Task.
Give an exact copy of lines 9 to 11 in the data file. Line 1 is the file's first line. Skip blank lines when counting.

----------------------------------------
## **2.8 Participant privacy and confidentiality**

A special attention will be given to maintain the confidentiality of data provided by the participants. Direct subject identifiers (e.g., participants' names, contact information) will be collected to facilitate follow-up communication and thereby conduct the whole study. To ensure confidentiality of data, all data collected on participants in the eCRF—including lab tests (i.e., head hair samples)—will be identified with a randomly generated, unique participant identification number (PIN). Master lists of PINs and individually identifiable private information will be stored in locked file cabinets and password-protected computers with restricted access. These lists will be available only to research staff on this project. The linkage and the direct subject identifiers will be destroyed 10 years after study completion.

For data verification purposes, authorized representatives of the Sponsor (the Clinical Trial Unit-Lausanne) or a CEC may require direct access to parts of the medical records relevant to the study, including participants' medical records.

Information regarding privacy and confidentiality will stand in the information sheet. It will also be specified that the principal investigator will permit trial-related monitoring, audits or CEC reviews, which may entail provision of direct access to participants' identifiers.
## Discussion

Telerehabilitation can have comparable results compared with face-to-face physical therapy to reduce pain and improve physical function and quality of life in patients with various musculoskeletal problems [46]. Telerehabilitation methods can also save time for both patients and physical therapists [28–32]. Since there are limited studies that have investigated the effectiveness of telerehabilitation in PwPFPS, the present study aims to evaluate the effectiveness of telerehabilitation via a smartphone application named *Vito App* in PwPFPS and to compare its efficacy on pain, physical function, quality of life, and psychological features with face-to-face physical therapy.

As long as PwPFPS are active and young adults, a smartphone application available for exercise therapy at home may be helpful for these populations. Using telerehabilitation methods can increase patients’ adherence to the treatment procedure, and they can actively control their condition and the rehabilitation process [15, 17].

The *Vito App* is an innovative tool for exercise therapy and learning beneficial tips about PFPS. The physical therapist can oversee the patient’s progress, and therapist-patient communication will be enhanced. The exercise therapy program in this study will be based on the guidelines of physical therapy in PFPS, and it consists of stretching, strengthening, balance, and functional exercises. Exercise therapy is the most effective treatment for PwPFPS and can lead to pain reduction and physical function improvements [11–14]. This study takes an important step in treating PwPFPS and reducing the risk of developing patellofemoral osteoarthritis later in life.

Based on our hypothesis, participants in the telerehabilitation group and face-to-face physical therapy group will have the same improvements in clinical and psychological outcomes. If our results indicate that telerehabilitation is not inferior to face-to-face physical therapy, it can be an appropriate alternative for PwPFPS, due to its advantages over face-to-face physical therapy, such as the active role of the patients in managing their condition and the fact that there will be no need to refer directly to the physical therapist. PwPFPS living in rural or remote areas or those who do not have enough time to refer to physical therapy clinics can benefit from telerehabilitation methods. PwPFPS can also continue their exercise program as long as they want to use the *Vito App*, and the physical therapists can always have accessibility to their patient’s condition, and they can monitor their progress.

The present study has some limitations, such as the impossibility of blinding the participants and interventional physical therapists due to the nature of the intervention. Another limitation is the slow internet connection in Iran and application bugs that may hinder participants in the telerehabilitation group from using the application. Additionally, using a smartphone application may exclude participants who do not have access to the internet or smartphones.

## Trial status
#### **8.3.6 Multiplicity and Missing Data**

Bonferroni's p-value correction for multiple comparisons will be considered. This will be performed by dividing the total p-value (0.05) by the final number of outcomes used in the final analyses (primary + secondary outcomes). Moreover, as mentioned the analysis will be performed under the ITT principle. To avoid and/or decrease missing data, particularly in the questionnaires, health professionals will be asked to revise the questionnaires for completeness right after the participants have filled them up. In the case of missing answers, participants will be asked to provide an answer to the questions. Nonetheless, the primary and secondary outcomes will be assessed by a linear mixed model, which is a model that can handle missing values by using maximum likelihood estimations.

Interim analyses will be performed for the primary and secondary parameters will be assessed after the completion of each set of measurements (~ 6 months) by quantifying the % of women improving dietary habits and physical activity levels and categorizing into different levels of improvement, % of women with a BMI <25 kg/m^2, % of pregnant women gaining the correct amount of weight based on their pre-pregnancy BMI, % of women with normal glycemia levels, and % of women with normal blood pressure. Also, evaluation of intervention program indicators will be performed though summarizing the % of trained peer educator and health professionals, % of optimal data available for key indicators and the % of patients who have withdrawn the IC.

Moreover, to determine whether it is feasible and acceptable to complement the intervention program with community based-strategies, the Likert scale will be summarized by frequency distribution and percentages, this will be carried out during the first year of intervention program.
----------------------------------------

Based on our hypothesis, participants in the telerehabilitation group and face-to-face physical therapy group will have the same improvements in clinical and psychological outcomes. If our results indicate that telerehabilitation is not inferior to face-to-face physical therapy, it can be an appropriate alternative for PwPFPS, due to its advantages over face-to-face physical therapy, such as the active role of the patients in managing their condition and the fact that there will be no need to refer directly to the physical therapist. PwPFPS living in rural or remote areas or those who do not have enough time to refer to physical therapy clinics can benefit from telerehabilitation methods. PwPFPS can also continue their exercise program as long as they want to use the *Vito App*, and the physical therapists can always have accessibility to their patient’s condition, and they can monitor their progress.

The present study has some limitations, such as the impossibility of blinding the participants and interventional physical therapists due to the nature of the intervention. Another limitation is the slow internet connection in Iran and application bugs that may hinder participants in the telerehabilitation group from using the application. Additionally, using a smartphone application may exclude participants who do not have access to the internet or smartphones.

## Trial status